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Tue, Dec. 21st, 2010, 12:53 am
Rackem Frackem Food Allergies

So my aunt, the sickly one, has a deathly allergy to sulfites.

Turns out that ever expanding list of foods which I seem to be intolerant to are all high-sulfite foods. Half of me is having a 'Eureka!' moment while the other half is groaning in despair.

Fresh meats and vegetables cannot have added sulfites, with the exception of potatoes (oh look, I thought I was allergic to potatoes). Neither can anything labeled organic, even the lowly 'made with organic foods' label is supposedly sulfite free. So, theoretically, if I buy my own organic potatoes, I should once again be able to have french fries and tater tots! I just won't be able to have potatoes in any restaurants or any kind of processed potatoes (or any non-organic potatoes for that matter). I have already found a recipe for homemade tater tots and the potatoes should be here on Thursday.

Of course, sulfites occur naturally in garlic and onions. (Thought I was allergic to that also-- okay, technically I still am.) Also, foods like grapes and tomatoes have sulphur compounds which can become sulfites when dried or processed (so no grape juice, wine, or dried tomatoes). And basically, every processed or dried type of food has some kind of sulphite added to it, even if not listed on the label.

¡Ay, caramba! I even discovered that my very odd 'canola-oil allergy' may be sulfite in nature. And processed meats? Forget about it.

Some of the switches will be easy. If I move away from processed foods in general (requiring a lot more effort on my part when it comes to laziness and cooking), I should nip most of the allergy right away. I will have to stop using corn starch and pick up some arrowroot as a sauce thickener. I don't know what I'm going to do about shrimp, or vinegar, or soy sauce. For some reason, if I heavily roast my garlic and caramelize my onions, they don't bother me as much. Also leeks don't have as much of an effect on me as onions or shallots (white onions are the worst).


Tue, Dec. 21st, 2010 06:09 am (UTC)
jadxia: Oh fuck, what about kim chi?

So, cruciferous veggies (like cabbage) have 'sulfur compounds' in them. I KNOW cabbage is a big no-no, but what about radish kim chi?

And soaps etc, containing yellow #5 are also a giant no.

Fuck, I can't live without kimchi.

someone shoot me

Tue, Dec. 21st, 2010 03:00 pm (UTC)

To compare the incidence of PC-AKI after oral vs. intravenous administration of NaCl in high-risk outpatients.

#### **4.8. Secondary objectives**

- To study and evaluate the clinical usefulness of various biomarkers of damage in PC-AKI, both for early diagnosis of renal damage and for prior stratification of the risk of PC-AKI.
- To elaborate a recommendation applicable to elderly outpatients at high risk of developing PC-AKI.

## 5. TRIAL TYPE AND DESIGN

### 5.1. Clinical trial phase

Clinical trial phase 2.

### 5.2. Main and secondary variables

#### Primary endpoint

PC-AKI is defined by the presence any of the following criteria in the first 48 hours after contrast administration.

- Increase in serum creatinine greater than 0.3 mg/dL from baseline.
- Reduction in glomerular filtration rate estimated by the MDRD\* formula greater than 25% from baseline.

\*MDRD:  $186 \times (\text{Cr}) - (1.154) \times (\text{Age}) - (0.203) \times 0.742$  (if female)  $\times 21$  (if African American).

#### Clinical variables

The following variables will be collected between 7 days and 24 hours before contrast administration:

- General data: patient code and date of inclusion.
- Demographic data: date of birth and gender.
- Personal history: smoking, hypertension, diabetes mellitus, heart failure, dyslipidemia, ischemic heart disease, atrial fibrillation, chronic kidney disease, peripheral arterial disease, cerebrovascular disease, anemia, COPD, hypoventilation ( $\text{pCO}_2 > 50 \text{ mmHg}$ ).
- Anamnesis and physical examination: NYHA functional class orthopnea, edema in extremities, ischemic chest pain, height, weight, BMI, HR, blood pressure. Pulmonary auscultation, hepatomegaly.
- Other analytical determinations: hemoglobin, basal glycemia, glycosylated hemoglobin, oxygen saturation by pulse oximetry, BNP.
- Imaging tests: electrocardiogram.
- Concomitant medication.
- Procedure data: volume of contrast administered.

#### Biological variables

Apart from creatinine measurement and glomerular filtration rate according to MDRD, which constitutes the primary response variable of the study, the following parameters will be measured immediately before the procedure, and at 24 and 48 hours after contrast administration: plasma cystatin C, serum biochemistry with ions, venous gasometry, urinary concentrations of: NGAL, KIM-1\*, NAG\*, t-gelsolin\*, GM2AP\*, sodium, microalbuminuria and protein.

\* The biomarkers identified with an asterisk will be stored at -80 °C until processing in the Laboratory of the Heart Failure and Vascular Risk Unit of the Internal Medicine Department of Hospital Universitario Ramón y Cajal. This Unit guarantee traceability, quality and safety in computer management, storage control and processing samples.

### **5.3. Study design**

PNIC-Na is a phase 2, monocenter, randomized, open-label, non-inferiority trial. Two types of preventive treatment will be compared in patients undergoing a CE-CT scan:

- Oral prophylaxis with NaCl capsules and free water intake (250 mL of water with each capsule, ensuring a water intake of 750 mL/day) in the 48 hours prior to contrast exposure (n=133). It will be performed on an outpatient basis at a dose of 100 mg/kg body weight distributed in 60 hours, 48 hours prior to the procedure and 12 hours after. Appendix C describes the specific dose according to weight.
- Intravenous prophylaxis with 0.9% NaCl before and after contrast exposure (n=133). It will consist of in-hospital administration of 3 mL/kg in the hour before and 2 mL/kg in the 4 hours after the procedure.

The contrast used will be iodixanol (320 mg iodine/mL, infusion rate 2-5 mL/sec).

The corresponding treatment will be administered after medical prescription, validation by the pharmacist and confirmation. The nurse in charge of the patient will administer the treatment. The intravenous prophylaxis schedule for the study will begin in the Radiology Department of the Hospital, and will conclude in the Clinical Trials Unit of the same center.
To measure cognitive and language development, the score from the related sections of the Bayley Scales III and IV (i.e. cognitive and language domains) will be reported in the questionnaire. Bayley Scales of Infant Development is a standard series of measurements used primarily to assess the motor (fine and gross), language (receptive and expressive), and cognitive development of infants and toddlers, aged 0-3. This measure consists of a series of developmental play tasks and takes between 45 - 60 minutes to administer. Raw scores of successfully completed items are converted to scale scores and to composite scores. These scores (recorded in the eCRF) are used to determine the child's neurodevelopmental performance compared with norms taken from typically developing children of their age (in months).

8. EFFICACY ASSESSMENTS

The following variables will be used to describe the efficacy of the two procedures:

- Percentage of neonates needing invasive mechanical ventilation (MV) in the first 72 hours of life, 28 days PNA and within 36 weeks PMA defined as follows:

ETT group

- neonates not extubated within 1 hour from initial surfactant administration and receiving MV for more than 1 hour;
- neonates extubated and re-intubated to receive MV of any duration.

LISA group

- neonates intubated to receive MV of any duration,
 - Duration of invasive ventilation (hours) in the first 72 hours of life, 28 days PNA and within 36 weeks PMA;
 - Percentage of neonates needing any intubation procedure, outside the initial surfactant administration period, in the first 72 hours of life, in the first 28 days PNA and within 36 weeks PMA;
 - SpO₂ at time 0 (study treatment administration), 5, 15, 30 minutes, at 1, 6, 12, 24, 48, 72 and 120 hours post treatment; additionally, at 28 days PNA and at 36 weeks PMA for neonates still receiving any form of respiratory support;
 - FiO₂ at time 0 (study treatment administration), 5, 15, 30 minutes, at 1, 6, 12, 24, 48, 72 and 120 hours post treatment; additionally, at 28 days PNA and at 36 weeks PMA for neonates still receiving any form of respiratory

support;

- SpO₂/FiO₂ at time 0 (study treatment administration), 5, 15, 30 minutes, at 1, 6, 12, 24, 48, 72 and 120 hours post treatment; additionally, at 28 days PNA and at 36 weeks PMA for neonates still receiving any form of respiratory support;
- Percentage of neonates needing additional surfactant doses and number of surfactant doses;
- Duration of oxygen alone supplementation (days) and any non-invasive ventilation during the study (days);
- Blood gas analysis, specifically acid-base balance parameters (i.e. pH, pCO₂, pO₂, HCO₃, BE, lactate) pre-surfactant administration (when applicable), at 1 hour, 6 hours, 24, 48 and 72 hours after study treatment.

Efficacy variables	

(Anonymous): happyorganist

NAET and BioSET. And there are others, too. Those have worked for our food allergies, though. Both my sons could not drink cow's milk (or any dairy) nor soy nor anything really. But now they can ;) It's wonderful.
Good luck with that! (it's the pits)

Tue, Dec. 21st, 2010 08:01 pm (UTC)
jadxia: Thanks for the tip

Of course, it depends on it I have a true allergy or an intolerance. I've been reading about how our bodies process sulfites, basically they turn them into sulfates (which some folks are also, unfortunately, allergic to) using certain enzymes.

Molybdenum and other vitamin deficiencies can cause sulfite intolerance, on account you use those nutrients to process them. Folks who are intolerant just don't produce enough of the conversion enzyme, and it is recommended they take extra of certain vitamins to help encourage enzyme production. Seems like the BioSET/NAET would only work well for a true allergy.

Chlorophyll algae, spinach, and wheatgrass can also process sulfites, so eating these foods along with potentially high sulfite foods may minimize the effects. And I've found a solution to the spraying of sulfites on seafood (especially shrimp, but sometimes fish). Since the sulfites are present on the outside, soak the seafood in a full sink of water with a tablespoon of 3% FOOD GRADE hydrogen peroxide added to it. Peroxide is a strong oxidizer which will convert the sulfites to sulfates. It must be food grade peroxide, because the regular stuff you buy in stores has toxic stabilizers and conditioners. Then rinse the shrimp/fish with regular water to remove as much peroxide residue as possible and you should be good to go! I love the internet.